Jeffrey Feltman still trusts–understandable in light of the mushrooming
defections of “Welch club” March 14 politicians to the Resistance bloc. When
he speaks about Palestinians, Geaga has a public credibility rating close
to Hezbollah’s. People believe him.

“You may not like what Geagea, says, but when he speaks about Palestinians
you can believe him. That is very rare in Lebanon.”, according to Lebanese
Human Rights Ambassador Ali Khalil. The Lebanese Forces has the clearest
political party position on the subject of granting the right to work to
Palestinian refugees and it has never wavered over the years. During this
observers first ever visit to Lebanon in July of 1981, following the Israeli
massacre that killed more than 170 and wounded more than 800 in the
Palestinian neighborhood adjacent to Shatila camp called Fakhani, this
observer had lunch with the Lebanese Forces leader Bachir Gemayal, (known
as “BG” in those days to untutored Congressional staffers in Washington
unsure how to pronounce his name ). A gracious host and the son of Pierre
Gemayel, who along with Camille Chamoun founded the Lebanese Forces in
1976 with the primary objective of killing Palestinians, Bachir invited a
couple of his friendly and charming aids, Elie Hobeika (leader of the LF from
1985-86) and Fadi Frem ( leader of the LF, 1982-84)–both of whom would
participate in the massacre the following fall at Sabra Shatila. The slaughter,
which had been planned weeks in advance in Israel according to LF
participants, was ordered executed the day after Bachir’s September 14, 1982

What Bachir said privately about Palestinians over lunch 29 years ago is
virtually identical to what representatives of the Lebanese Forces, which
fought Palestinians during the 1975-90 Civil War, are saying today. In public,
their language is more restrained and less profane, but equally bigoted.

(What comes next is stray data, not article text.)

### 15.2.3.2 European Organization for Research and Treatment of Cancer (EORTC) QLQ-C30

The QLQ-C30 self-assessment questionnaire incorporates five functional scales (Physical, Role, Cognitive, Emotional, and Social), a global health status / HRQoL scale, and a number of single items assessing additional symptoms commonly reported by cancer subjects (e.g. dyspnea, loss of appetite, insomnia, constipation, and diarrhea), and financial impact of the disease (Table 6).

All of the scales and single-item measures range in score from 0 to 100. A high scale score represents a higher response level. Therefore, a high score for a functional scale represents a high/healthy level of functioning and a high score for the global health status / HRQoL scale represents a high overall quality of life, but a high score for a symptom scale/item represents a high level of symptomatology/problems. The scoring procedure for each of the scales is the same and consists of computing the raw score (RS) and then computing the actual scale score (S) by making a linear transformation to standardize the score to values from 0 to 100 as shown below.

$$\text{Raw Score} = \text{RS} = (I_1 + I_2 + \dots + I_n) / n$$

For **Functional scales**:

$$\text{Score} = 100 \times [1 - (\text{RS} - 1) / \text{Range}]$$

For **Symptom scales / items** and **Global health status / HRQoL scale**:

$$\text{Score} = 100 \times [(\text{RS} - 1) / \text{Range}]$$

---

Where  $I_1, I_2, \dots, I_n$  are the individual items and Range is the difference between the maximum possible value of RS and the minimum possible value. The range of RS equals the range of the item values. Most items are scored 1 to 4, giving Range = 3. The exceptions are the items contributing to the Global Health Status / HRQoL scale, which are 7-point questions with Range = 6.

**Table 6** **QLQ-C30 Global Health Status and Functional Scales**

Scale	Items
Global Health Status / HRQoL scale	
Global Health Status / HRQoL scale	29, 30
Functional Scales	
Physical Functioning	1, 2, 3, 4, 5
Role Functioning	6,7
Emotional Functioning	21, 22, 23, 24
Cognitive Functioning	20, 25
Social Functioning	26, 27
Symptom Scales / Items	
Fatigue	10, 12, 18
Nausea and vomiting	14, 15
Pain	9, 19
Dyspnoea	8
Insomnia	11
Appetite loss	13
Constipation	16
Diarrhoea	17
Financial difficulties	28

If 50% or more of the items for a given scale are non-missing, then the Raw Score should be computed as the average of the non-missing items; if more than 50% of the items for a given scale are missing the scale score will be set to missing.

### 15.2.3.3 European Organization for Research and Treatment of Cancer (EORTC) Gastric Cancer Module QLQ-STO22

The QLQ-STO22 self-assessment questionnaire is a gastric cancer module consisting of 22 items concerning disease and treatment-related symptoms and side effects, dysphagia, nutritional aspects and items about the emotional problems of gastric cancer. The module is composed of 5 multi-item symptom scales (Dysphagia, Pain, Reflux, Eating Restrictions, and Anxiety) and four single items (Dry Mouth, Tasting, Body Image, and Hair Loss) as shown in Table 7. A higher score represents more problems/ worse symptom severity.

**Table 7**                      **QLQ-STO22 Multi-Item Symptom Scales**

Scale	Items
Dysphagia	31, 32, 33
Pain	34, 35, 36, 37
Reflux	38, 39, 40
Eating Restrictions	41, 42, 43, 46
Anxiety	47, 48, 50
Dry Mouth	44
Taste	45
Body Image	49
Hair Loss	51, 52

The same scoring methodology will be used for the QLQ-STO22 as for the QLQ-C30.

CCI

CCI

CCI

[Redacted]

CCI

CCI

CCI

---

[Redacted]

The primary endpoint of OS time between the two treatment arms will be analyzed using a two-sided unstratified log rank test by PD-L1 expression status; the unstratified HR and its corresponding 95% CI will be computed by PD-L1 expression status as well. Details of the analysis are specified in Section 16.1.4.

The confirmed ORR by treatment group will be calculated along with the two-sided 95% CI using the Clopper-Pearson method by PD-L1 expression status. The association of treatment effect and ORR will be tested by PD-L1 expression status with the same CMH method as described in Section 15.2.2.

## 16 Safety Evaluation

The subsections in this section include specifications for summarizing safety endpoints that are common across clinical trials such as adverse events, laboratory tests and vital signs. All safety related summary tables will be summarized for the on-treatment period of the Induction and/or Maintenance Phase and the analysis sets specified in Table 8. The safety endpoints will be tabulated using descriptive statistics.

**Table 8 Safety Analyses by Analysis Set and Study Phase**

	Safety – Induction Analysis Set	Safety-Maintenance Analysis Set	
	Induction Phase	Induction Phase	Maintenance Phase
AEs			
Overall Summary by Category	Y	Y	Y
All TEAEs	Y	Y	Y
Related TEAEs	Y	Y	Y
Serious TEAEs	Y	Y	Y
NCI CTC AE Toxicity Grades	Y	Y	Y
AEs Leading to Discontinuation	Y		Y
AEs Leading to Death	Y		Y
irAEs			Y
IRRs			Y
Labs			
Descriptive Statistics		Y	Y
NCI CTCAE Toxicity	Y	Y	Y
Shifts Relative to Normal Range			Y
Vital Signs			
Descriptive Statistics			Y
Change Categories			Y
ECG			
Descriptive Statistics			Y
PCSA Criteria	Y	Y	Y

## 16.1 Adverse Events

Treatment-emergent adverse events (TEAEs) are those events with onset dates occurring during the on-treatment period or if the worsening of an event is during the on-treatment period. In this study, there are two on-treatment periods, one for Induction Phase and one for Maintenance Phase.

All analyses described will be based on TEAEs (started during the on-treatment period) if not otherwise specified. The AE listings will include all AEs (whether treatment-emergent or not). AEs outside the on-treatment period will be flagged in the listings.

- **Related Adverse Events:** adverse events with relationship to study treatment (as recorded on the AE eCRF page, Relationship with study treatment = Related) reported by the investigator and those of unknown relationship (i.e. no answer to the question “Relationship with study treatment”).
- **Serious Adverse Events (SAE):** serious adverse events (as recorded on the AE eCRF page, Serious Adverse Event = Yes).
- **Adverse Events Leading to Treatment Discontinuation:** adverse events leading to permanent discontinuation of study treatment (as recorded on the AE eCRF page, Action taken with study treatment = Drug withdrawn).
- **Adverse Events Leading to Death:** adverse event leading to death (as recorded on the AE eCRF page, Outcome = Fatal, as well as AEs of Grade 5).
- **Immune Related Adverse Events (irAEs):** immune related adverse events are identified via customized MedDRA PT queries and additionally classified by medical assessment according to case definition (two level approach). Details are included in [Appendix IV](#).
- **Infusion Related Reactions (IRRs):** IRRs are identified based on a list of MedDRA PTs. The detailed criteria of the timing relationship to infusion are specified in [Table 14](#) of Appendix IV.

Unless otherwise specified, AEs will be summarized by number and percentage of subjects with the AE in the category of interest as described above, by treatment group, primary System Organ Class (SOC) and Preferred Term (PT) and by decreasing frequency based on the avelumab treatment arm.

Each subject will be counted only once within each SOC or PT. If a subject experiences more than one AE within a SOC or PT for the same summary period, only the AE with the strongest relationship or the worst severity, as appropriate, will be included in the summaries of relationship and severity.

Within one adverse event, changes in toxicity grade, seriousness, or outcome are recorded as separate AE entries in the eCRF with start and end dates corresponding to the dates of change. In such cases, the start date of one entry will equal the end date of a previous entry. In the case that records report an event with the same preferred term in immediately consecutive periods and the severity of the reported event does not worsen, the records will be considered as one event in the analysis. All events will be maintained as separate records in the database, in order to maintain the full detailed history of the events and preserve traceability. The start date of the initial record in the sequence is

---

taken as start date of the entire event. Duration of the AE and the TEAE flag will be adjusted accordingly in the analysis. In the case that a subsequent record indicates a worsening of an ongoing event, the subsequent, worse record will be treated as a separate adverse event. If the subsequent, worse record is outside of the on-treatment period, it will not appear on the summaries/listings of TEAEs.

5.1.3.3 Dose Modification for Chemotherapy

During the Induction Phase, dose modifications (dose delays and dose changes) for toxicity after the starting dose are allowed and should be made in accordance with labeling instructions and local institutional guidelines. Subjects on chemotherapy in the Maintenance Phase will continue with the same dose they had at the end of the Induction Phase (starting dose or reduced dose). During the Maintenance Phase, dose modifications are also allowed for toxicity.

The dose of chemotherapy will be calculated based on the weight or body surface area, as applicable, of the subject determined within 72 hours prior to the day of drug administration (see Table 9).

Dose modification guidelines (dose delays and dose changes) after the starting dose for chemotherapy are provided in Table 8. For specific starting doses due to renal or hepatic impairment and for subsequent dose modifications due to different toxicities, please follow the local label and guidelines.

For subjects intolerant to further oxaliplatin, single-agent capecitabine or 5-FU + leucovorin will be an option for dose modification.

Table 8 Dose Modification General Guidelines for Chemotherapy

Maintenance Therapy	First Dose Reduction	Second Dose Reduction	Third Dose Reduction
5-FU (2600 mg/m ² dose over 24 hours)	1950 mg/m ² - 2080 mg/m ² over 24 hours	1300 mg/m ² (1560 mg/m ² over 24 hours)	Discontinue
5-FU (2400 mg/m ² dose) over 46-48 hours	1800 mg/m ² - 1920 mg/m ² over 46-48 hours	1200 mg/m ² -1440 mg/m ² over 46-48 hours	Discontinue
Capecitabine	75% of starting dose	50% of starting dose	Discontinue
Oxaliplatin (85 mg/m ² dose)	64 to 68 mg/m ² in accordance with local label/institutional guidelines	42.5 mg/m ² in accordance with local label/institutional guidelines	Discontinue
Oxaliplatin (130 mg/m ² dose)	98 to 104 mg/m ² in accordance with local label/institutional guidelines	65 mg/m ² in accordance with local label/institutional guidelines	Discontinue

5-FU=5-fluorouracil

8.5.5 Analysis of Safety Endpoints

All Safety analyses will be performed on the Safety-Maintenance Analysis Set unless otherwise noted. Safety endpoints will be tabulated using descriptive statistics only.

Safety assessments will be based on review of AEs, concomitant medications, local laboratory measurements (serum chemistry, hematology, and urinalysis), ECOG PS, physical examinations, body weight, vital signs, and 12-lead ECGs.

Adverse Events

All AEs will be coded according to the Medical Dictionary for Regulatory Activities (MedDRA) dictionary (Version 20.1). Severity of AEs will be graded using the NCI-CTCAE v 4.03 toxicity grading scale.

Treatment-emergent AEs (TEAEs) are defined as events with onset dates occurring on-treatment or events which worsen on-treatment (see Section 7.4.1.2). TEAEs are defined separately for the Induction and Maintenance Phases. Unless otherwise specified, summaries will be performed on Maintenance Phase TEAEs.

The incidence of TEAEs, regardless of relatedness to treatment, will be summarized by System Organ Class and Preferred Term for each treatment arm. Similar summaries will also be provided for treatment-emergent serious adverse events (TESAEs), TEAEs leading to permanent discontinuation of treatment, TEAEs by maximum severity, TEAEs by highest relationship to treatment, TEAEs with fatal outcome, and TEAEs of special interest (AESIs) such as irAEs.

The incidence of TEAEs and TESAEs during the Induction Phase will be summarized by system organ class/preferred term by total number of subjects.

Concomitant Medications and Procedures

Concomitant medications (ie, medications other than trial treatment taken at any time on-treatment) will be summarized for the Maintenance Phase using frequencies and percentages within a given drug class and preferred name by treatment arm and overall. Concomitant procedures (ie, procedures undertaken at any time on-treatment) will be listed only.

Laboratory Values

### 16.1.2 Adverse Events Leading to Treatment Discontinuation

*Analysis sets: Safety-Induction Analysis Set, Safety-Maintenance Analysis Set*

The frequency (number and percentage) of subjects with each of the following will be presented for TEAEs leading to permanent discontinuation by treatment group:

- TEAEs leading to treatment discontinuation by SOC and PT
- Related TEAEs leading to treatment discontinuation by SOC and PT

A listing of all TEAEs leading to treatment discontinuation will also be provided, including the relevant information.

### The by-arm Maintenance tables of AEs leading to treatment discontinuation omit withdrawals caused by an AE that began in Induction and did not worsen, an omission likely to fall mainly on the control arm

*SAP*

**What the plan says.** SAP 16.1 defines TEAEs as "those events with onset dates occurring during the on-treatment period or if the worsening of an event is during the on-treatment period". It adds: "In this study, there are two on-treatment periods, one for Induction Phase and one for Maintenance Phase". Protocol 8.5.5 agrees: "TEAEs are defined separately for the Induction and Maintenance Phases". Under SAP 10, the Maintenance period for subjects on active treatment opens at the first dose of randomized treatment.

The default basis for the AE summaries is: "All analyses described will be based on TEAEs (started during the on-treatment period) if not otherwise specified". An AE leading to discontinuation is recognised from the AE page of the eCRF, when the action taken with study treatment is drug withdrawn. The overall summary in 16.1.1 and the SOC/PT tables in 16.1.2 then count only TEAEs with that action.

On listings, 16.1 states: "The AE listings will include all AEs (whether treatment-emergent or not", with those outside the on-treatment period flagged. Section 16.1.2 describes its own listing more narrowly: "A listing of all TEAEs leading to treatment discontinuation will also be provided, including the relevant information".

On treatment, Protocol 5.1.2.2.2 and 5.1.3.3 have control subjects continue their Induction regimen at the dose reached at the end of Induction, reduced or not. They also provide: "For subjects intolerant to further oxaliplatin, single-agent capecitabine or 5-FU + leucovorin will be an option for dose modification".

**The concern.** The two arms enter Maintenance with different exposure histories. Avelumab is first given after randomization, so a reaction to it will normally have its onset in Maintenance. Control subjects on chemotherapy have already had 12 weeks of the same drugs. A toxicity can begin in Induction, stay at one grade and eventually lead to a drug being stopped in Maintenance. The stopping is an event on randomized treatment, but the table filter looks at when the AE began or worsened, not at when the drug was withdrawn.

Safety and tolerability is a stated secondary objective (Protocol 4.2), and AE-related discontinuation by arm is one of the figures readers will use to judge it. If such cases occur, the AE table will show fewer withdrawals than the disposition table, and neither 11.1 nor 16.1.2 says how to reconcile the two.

As LF representative Fadi Zarifeh informed a working group on civil
rights for Palestinian refugees on February 10, 2010, the Lebanese Forces
remain “quite hostile to the whole idea. The Lebanese state should first
take care of its own citizens and not others.” Zarifeh added that his party
was “the one farthest away from approving greater rights for Palestinian

The internationally orientated Palestine Civil Rights Campaign-Lebanon has
proposed draft legislation entitled: “The 2010 Employment Act for Palestinian
Refugees.” This Bill, drafted with PCRC colleagues at Harvard Law School
and the London School of Economics, and benefiting from NGO work in
Beirut, provides, inter alia:

Article 2: Palestinian refugees shall be subject to all provisions of State
law relating to the right to work of foreigners in Lebanon, including the
obligation to obtain a work permit by paying the same fee that all
foreigners pay. Due consideration to be given to the privileges granted
by state law to Arab subjects.

Article 3: Palestinian refugees shall be exempt from the application of
“reciprocity of treatment” wherever it appears in the State law or in
bilateral agreements. Notwithstanding any text in State law, Palestinian
refugees are henceforth exempt from the requirement of providing
proof of reciprocity.

Article 4: Notwithstanding any text to the contrary, Palestinian refugees
shall be exempt from the condition of obtainment of a license for the
exercise of any profession in their country, wherever this requirement
appears in State law. Professional licenses shall be obtained only from
the appropriate State administration

No doubt there will be others.

On May Day (Labor Day) Lebanon’s new permanent representative to the
Security Council and the current President of the Council, Ambassador
Nawaf Salam, announced to the World: “Part of Lebanon’s message has
arrived by its entry into the Security Council. Lebanon’s voice for Palestine
will be heard throughout the world.”

And her deeds will be monitored regarding elementary civil rights including
the right to work for her Palestinian refugees.

Part IV: Why Hezbollah may be a major political loser if Parliament fails to
enact civil rights for Palestinian refugees

Franklin Lamb is doing research in Lebanon and volunteers with the
Palestine Civil Rights Campaign-Lebanon. He can be reached at
[email protected]